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Posts Tagged ‘Groupthink’

In working with many organizations on a wide range of complex decisions, I never fail to be amazed at the reaction to this question; “What is the goal of this decision?, what are we trying to decide?” Almost invariably, the question seems as though it triggers a line of thinking that has not been explored before. The question is usually met initially with a bit of silence, then a moment of anxious glances exchanged around the room, and lastly a free wheeling groping for the answer. In defense of those who seem to be the hot seat on the receiving end of this question, it is an easy although risky thing to overlook.

So how does something so central to decision making (what it is that is actually trying to be decided) get overlooked? Is it that so many casual decisions are made each day that we’ve come to believe it’s easy, and take this step for granted in our more complex deliberations? We shouldn’t assume that all decisions are created equal. Think about the tremendous levels of data collection and the amount of time spent by teams and individuals occupied with trying to inform these decisions.  Given all this activity it seems something must be well enough defined to drive the action, so there may be something more at play. I’ve begun to believe that perhaps the objective isn’t so much being overlooked, but that people often immediately switch in to a mode of mind reading and trying to manage the group agreement without giving the group and opportunity to disagree in order to resolve their conflicts productively and find their points of agreement.  As such, they are reluctant to say too much for fear of saying something that deviates from what may still be the unknown group norm or consensus. The idea is beautifully set out by Jerry B. Harvery in his article The Abilene Paradox: The Management of Agreement.

Here is the short version of the paradox, you can read the more detailed discussion at the link above.

On a hot afternoon visiting in Coleman, Texas, the family is comfortably playing dominoes on a porch, until the father-in-law suggests that they take a trip to Abilene [53 miles north] for dinner. The wife says, “Sounds like a great idea.” The husband, despite having reservations because the drive is long and hot, thinks that his preferences must be out-of-step with the group and says, “Sounds good to me. I just hope your mother wants to go.” The mother-in-law then says, “Of course I want to go. I haven’t been to Abilene in a long time.”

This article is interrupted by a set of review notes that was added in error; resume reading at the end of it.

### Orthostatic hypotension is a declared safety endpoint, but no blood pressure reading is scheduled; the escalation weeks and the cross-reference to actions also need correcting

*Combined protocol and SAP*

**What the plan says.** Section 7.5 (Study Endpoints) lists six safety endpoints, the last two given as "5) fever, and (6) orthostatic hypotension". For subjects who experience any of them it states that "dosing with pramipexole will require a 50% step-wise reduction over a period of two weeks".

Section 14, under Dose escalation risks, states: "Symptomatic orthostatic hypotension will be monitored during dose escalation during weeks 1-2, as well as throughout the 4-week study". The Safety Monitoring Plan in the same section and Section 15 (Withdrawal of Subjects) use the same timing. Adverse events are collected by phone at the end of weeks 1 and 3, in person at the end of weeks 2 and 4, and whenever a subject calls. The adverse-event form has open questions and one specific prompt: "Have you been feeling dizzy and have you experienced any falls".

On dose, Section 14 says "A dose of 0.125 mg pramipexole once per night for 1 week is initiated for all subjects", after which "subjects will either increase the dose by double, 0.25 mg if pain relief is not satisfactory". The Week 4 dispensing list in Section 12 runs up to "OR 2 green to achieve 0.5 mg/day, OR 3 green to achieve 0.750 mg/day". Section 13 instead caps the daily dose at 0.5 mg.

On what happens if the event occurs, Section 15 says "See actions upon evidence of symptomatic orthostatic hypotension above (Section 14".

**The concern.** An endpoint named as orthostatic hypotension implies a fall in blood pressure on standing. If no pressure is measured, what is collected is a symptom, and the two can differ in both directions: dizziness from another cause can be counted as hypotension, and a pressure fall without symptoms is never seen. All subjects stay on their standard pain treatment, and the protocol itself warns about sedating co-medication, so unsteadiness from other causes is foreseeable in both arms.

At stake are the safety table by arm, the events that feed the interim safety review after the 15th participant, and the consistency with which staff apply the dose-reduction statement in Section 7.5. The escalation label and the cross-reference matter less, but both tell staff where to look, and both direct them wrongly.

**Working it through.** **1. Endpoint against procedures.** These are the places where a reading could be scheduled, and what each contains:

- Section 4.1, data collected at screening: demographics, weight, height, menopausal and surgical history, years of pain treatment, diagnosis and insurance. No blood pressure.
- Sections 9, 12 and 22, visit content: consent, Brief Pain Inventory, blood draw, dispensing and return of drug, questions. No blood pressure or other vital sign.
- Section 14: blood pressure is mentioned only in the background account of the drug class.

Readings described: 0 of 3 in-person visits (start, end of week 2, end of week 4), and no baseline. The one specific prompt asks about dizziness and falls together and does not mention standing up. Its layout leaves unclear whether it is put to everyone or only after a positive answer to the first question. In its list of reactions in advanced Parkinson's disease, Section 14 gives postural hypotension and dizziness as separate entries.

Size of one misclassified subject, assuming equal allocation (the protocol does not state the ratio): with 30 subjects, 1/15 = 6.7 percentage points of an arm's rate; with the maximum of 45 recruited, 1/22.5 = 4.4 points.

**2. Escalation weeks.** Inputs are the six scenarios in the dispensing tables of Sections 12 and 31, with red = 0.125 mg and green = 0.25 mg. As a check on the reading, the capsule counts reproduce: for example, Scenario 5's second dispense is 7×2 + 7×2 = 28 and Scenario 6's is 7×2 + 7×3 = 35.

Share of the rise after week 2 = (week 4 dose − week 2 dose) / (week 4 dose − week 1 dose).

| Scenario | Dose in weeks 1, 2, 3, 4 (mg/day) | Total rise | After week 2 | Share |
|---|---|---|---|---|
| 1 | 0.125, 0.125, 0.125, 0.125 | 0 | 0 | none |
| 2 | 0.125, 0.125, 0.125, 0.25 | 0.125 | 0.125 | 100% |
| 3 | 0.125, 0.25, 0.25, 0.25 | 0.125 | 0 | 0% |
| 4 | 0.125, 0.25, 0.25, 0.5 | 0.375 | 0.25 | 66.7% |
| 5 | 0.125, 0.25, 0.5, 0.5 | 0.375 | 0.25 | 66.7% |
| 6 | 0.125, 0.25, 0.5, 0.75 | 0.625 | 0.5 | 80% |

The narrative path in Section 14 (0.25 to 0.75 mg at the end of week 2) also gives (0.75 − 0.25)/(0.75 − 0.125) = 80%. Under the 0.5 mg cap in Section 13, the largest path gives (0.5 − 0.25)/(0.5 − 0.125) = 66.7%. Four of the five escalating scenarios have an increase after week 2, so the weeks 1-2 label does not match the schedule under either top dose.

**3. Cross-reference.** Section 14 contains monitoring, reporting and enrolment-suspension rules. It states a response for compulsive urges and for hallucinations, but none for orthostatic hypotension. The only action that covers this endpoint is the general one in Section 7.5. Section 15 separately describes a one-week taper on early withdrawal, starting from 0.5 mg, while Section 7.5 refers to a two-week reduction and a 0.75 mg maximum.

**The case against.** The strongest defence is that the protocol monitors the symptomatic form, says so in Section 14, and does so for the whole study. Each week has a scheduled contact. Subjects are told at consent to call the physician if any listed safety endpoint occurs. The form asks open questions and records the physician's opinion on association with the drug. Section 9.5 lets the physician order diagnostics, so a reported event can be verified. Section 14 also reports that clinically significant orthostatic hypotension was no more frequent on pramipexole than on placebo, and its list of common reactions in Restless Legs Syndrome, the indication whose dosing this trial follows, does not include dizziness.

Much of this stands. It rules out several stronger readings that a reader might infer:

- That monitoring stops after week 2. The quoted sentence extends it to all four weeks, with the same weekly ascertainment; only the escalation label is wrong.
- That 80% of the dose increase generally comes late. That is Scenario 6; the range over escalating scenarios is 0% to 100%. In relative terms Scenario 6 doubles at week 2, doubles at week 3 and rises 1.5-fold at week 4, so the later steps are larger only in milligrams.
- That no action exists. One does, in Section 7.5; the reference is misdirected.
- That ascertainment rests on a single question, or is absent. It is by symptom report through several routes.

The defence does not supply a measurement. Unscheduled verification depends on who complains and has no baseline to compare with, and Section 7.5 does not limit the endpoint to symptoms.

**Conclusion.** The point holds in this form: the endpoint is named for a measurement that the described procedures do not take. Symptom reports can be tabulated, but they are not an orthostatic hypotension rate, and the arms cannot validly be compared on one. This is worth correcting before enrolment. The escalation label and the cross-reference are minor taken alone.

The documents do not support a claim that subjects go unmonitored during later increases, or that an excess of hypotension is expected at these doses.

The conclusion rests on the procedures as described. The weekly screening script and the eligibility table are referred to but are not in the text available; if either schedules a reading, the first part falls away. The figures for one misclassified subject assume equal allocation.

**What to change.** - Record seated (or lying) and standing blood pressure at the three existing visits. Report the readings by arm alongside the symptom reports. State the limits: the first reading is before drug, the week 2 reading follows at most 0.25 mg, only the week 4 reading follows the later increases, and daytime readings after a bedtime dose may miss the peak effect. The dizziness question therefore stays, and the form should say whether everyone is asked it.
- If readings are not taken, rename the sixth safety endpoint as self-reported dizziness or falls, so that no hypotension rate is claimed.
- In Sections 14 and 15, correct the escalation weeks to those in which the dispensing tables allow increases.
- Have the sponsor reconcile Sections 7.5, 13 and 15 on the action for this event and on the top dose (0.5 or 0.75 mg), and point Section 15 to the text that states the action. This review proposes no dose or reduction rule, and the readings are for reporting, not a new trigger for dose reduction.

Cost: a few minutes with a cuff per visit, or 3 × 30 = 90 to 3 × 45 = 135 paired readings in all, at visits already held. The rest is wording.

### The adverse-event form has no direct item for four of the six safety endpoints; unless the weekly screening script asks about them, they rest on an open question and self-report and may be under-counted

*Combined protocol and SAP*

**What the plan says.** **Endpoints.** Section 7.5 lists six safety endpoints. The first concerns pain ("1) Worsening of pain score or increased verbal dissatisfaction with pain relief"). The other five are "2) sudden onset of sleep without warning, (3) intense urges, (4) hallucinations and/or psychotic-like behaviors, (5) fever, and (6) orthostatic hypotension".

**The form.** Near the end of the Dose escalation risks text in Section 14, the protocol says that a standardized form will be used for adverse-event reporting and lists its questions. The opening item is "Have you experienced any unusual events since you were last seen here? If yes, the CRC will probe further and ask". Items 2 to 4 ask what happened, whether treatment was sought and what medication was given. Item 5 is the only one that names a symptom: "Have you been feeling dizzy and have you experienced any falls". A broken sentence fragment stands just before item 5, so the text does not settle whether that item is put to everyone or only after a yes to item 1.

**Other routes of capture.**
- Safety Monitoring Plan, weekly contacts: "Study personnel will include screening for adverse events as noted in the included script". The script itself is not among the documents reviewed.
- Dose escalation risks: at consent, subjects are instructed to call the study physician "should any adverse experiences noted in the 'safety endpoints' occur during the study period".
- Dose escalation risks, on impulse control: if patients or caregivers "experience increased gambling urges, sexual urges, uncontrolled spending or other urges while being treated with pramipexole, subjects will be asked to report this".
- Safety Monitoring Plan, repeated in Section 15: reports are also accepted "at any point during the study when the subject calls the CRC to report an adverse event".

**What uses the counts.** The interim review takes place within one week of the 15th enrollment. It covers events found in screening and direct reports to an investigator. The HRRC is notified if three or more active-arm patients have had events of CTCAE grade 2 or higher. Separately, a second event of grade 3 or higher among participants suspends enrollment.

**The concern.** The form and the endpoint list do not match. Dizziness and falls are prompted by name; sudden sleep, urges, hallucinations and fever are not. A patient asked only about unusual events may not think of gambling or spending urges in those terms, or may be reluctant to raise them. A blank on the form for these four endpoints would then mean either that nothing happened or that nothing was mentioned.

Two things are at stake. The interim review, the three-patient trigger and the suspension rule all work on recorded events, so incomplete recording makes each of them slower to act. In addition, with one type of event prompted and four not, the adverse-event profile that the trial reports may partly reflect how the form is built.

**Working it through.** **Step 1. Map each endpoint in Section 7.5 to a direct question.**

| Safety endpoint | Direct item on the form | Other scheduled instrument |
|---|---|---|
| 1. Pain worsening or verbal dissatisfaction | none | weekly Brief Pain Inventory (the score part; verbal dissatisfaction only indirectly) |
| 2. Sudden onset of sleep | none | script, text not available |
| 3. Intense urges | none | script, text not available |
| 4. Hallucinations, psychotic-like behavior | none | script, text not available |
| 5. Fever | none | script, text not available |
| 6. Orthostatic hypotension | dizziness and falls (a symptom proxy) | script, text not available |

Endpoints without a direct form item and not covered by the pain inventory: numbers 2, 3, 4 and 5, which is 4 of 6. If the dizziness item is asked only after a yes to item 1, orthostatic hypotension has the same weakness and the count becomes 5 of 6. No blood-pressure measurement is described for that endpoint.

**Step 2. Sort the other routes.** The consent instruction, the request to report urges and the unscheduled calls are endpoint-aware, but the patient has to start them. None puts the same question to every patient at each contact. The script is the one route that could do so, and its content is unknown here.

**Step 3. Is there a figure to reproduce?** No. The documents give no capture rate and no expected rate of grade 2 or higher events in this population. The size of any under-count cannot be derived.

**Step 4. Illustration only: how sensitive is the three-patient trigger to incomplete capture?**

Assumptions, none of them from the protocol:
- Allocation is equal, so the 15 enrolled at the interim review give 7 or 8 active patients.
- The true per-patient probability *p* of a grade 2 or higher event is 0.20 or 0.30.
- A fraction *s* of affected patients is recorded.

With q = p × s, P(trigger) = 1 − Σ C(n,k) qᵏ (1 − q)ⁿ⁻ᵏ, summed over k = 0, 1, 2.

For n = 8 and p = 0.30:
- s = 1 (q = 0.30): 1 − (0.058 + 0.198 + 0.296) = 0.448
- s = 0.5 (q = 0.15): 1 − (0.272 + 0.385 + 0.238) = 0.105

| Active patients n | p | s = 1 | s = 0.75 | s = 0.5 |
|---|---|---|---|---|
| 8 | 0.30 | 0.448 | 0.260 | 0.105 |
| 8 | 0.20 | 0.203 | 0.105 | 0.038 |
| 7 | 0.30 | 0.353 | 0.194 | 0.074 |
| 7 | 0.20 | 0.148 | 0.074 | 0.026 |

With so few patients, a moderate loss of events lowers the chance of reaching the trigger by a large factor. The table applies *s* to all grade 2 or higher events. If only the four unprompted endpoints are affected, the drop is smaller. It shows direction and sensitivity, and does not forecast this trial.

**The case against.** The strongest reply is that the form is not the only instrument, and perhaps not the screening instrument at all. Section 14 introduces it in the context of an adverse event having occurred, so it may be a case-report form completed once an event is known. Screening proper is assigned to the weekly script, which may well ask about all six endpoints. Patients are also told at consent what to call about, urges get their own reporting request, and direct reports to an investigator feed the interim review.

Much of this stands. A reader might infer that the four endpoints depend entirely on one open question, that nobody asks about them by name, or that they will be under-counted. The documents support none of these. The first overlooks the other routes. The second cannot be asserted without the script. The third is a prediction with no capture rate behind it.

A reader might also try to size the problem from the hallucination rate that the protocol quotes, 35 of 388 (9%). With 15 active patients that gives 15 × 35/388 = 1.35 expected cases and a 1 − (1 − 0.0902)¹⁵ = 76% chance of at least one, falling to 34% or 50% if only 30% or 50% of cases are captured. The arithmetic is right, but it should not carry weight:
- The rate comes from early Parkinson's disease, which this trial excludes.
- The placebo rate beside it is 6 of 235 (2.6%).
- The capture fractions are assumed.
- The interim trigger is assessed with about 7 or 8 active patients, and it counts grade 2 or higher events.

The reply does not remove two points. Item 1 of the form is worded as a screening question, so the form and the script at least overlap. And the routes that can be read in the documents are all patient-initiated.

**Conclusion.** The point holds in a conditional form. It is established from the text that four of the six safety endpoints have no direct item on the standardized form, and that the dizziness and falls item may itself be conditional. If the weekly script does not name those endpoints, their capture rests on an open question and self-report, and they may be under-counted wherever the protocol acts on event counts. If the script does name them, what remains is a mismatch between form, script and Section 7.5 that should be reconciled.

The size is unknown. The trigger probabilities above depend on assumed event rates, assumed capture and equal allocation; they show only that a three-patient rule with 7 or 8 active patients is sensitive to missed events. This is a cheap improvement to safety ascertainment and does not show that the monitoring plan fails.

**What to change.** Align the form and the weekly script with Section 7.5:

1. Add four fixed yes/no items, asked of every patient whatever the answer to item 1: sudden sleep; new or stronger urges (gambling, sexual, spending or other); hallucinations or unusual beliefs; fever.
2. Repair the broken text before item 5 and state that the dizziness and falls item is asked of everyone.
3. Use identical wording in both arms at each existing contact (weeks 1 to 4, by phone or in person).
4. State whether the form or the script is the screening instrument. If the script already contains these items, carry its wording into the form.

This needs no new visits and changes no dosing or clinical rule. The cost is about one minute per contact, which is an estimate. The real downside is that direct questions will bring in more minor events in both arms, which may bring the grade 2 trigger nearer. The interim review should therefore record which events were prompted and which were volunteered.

The drive is hot, dusty, and long. When they arrive at the cafeteria, the food is as bad as the drive. They arrive back home four hours later, exhausted.

One of them dishonestly says, “It was a great trip, wasn’t it?” The mother-in-law says that, actually, she would rather have stayed home, but went along since the other three were so enthusiastic. The husband says, “I wasn’t delighted to be doing what we were doing. I only went to satisfy the rest of you.” The wife says, “I just went along to keep you happy. I would have had to be crazy to want to go out in the heat like that.” The father-in-law then says that he only suggested it because he thought the others might be bored.

The group sits back, perplexed that they together decided to take a trip which none of them wanted. They each would have preferred to sit comfortably, but did not admit to it when they still had time to enjoy the afternoon.

What is so compelling to me about the Abilene paradox is that the entire chain of events can be undone by the simplest expression of transparency or personal preference by anyone involved (including the father in law making the suggestion to go to Abilene) that they are content where they are, doing what they are doing.

This of course all points to, and highlights, several well know challenges in group decision making related to pluralistic ignorance, group think, and pseudo-consensus. When psychologist Irving Janis coined the term Groupthink in 1972, he identified eight symptoms of groupthink. Of the eight, these two seem to be most at play in the Abilene paradox.